(CNS): The High Court in London began hearing arguments Tuesday, in a copyright dispute over 13 songs by the late Jamaican reggae icon Bob Marley. The publisher Cayman Music is attempting to retrieve the rights to the songs, among them No Woman, No Cry. It claims they were not included when it sold some of its rights in 1992 to Chris Blackwell’s Blue Mountain Music, as Bob Marley had penned them under other people's names. But Blue Mountain says the songs were covered under the transfer deal. The case is centred on an agreement the two companies signed in 1992, 11 years after the music star died of cancer.

According to Music-News.com this is a landmark trial and Cayman is represented by Hugo Cuddigan the man who retrieved the rights to 'A Whiter Shade of Pale' for Matthew Fisher. Chris Blackwell's company is represented by eminent music barrister Sir Ian Mill QC..

Cayman, a music company, which was created by the late Danny Sims, was the original, long-standing publishers of Bob Marley and represented his catalogue from 1967 to late 1976. The defendants are the then publishing arm of Island Records and sometime publisher of various Bob Marley titles, from the mid 1970s to later in his career. Both publishers retain some of Bob Marley's work to the present day. Bob Marley returned to ex-manager Sims prior to his death.

The songs under dispute include Crazy Baldhead; Johnny Was; Natty Dread; No Woman No Cry; Positive Vibration; Rastaman Vibration; Rat Race; Rebel Music (Road Block); So Jah Seh; Them Belly Full; Want More; War; Who The Cap Fit.

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Misick claims political persecution by British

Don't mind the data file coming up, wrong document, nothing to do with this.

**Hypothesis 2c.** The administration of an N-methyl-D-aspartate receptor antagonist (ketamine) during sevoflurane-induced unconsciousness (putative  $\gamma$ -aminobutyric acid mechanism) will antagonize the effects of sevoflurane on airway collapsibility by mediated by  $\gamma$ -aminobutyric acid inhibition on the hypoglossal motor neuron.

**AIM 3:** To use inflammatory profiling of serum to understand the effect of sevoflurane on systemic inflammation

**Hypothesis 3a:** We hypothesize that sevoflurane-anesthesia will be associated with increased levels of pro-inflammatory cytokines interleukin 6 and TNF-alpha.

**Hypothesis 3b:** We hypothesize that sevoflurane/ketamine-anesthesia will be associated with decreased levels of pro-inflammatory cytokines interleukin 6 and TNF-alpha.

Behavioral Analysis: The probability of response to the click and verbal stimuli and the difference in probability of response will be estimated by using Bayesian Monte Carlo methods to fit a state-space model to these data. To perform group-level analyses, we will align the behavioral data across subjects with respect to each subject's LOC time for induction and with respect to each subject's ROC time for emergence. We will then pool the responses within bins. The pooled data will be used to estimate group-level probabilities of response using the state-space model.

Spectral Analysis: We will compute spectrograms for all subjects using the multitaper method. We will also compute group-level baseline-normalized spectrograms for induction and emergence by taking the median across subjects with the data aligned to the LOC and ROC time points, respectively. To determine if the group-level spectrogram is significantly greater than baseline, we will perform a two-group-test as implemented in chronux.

| 12/05/2014 | 12 Comments

(CNS): The former premier of the Turks and Caicos Islands, Michael Misick, has been speaking out about his legal troubles and accused the British of seeking a conviction against him at all costs for political reasons. Speaking to the local television news network SunTV, he said that he had fled to Brazil to seek political asylum because he believed the UK investigators were more interested in political persecution against him than in any genuine investigation. He accused them of going to great lengths, changing the laws to make their chances of getting convictions greater. He also accused the UK’s interim government of putting the islands' economy in a worse situation than when he left office, wiping out gains that he claimed had been made. 

He expressed his concerns about how many British people were in places of high office and had also taken over the local businesses, pushing local people out of the commercial environment. He said there had been a systematic destruction of the local middle class by the UK.